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About Christopher Hatton, Lord Chancellor of England
http://en.wikipedia.org/wiki/Christopher_Hatton Sir Christopher Hatton (1540 – 20 November 1591) was an English politician, lord chancellor of England and a favourite of Elizabeth I of England. Sir Christopher Hatton's early education is said to have been supervised by his maternal uncle, William Saunders (died c. 1583), but otherwise nothing is known of his life until he entered St. Mary's Hall, Oxford as a gentleman commoner at 15 or 16 years of age.[ http://en.wikipedia.org/wiki/John_Perrot also fathered at least four illegitimate children. Elizabeth, who married Hugh Butler of Johnston, was the granddaughter of http://en.wikipedia.org/wiki/Christopher_Hatton Sir Christopher Hatton, a favourite of Elizabeth I and enemy of Sir John (the source of their hostility being Sir John's relationship with Sir Christopher's unmarried illegitimate daughter, also named Elizabeth). Early days
His father was William Hatton (d. 1546) of Holdenby, Northamptonshire and his mother was Alice Saunders. He was educated at St Mary Hall, Oxford. Known as a handsome and accomplished man, especially distinguished for his elegant dancing, he soon attracted the notice of Queen Elizabeth and became one of her gentlemen pensioners in 1564, and the captain of her bodyguard in 1572. He received valuable estates and offices from the Queen, and this prompted rumours that he was her lover, a charge which was definitely made in 1584 by Mary, Queen of Scots. Hatton had been made vice-chamberlain of the royal household and a member of the Privy Council in 1578, and had been a member of parliament since 1571, first representing the borough of Higham Ferrers and afterwards the county of Northamptonshire. In 1578 he was knighted, and became the Queen's spokesman in the House of Commons. He was an active agent in the prosecutions of John Stubbs and William Parry, disputing John Jovey's suggestion to execute the "seditious pair." He was also one of those appointed to arrange a marriage between Elizabeth and Francois, Duke of Alençon, in 1581.
As a lawyer, he was a member of the court which tried Anthony Babington in 1586; and was one of the commissioners who found Mary, Queen of Scots, guilty of treason. He urged Elizabeth not to marry the French prince; but, according to one account, repeatedly assured Mary that he would fetch her to London if the English queen died. Whether true or not, Hatton's loyalty was unquestioned; and he brought about a memorable incident seen in the House of Commons in December 1584, when four hundred kneeling members repeated after him a prayer for Elizabeth's safety.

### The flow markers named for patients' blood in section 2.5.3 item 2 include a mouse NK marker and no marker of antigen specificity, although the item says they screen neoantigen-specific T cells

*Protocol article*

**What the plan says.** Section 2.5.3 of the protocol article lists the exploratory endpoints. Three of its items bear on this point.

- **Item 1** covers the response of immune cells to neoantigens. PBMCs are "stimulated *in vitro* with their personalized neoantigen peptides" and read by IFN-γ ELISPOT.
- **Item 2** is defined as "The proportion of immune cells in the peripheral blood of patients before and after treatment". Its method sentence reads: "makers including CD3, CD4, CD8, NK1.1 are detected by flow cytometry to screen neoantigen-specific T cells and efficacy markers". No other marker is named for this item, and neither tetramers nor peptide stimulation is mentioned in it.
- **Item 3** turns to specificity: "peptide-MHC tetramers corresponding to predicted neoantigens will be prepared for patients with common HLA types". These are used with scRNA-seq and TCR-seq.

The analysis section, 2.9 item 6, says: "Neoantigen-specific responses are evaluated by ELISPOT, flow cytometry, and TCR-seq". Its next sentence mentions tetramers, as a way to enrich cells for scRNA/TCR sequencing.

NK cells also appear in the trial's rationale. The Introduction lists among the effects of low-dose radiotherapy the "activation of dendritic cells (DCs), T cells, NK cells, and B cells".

Having been the constant recipient of substantial marks of the queen's favour, he vigorously denounced Mary Stuart in parliament, and advised William Davison to forward the warrant for her execution to Fotheringhay. In the same year (1587) Hatton was made Lord Chancellor; he was the last MP to hold this position (barring the strange case of Charles Yorke) until Jack Straw, some four hundred and twenty years later. Although he had no great knowledge of the law, he appears to have acted with sound sense and good judgment in his new position. He is said to have been a Roman Catholic in all but name, yet he treated religious questions in a moderate and tolerant way. He died in London, and was buried in St Paul's Cathedral.
Although mention has been made of a secret marriage, Hatton appears to have remained single, and his large and valuable estates descended to his nephew, Sir William Newport, who took the name of Hatton. Sir Christopher was a Knight of the Garter and chancellor of the University of Oxford. Elizabeth frequently gave her friend generous gifts. She called him her "mouton", and forced the bishop of Ely to give him the freehold of Ely Place, Holborn, which became his residence, his name being perpetuated in the neighbouring Hatton Garden. Hatton is reported to have been a very mean man, but he patronized men of letters, and among his friends was Edmund Spenser. He wrote the fourth act of a tragedy, Tancred and Gismund, and his death occasioned several panegyrics in both prose and verse.